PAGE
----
A National Geographic article explores Indigenous traditions of controlled burns. Tribes such as the Karuk from Northern California have engaged in the practice for hundreds of years. Recently, they have asked state governments to allow them to continue their method of controlled burns but have repeatedly been denied. Karuk and other Tribes use controlled burns to deter fires, and also cultivate the ecosystem as a whole. They still keep a fire-lighting brigade that sets carefully controlled fires to manage the forest as their ancestors did.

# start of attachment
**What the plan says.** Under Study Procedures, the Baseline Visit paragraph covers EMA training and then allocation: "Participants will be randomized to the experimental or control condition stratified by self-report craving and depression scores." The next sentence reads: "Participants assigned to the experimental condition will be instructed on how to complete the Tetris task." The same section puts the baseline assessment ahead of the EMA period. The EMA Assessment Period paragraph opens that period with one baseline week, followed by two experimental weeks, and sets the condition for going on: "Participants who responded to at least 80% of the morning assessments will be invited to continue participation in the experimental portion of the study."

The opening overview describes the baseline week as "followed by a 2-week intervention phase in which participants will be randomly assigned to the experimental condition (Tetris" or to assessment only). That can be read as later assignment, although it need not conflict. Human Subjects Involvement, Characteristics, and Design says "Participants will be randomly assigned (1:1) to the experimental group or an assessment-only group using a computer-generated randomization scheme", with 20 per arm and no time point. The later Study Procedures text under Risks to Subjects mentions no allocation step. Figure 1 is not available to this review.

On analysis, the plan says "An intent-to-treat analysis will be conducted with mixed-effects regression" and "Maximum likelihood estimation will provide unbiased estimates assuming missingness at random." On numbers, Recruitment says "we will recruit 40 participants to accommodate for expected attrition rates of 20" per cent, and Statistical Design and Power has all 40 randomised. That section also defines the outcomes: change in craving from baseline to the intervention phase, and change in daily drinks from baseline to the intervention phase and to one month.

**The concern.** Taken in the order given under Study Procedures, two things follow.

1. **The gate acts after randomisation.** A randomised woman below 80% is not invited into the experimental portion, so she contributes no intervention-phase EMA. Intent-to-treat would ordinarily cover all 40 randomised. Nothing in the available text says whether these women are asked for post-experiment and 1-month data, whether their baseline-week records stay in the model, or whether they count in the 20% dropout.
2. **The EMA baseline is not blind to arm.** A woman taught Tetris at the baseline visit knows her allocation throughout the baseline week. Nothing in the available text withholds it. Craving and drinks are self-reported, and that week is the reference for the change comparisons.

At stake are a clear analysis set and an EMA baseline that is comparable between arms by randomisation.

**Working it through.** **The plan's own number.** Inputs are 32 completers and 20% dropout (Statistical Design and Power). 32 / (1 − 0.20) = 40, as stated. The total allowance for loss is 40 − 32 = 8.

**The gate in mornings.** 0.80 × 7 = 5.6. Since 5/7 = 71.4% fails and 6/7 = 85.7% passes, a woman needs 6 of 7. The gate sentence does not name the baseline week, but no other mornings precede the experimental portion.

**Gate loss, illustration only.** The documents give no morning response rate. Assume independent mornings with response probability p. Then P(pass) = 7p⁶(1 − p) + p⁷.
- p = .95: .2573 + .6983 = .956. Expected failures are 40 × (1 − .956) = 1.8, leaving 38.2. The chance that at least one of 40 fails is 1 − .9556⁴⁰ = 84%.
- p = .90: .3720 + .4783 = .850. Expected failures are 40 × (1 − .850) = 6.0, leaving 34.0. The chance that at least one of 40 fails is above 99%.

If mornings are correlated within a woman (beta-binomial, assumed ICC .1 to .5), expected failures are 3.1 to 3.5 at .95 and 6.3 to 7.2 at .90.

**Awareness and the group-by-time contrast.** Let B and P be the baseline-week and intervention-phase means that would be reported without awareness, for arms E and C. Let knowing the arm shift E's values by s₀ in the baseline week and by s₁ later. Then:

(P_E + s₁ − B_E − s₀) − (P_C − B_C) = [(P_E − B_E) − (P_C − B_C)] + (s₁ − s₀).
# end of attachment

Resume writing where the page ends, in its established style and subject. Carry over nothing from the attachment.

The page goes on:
In recent years, California has recognized the need for controlled burns as a deterrent. The state even created an official forest plan in 2018. The plan argues that burning a minimum of “approximately 500,000 acres per year” would be required to make “an ecologically meaningful difference.” Last year, the latest for which statistics are available, California burned 51,744 acres—barely 10 percent of the minimum.
You can read the full National Geographic text here (email required): https://www.nationalgeographic.com/history/2020/12/good-fire-bad-fire-indigenous-practice-may-key-preventing-wildfires/#close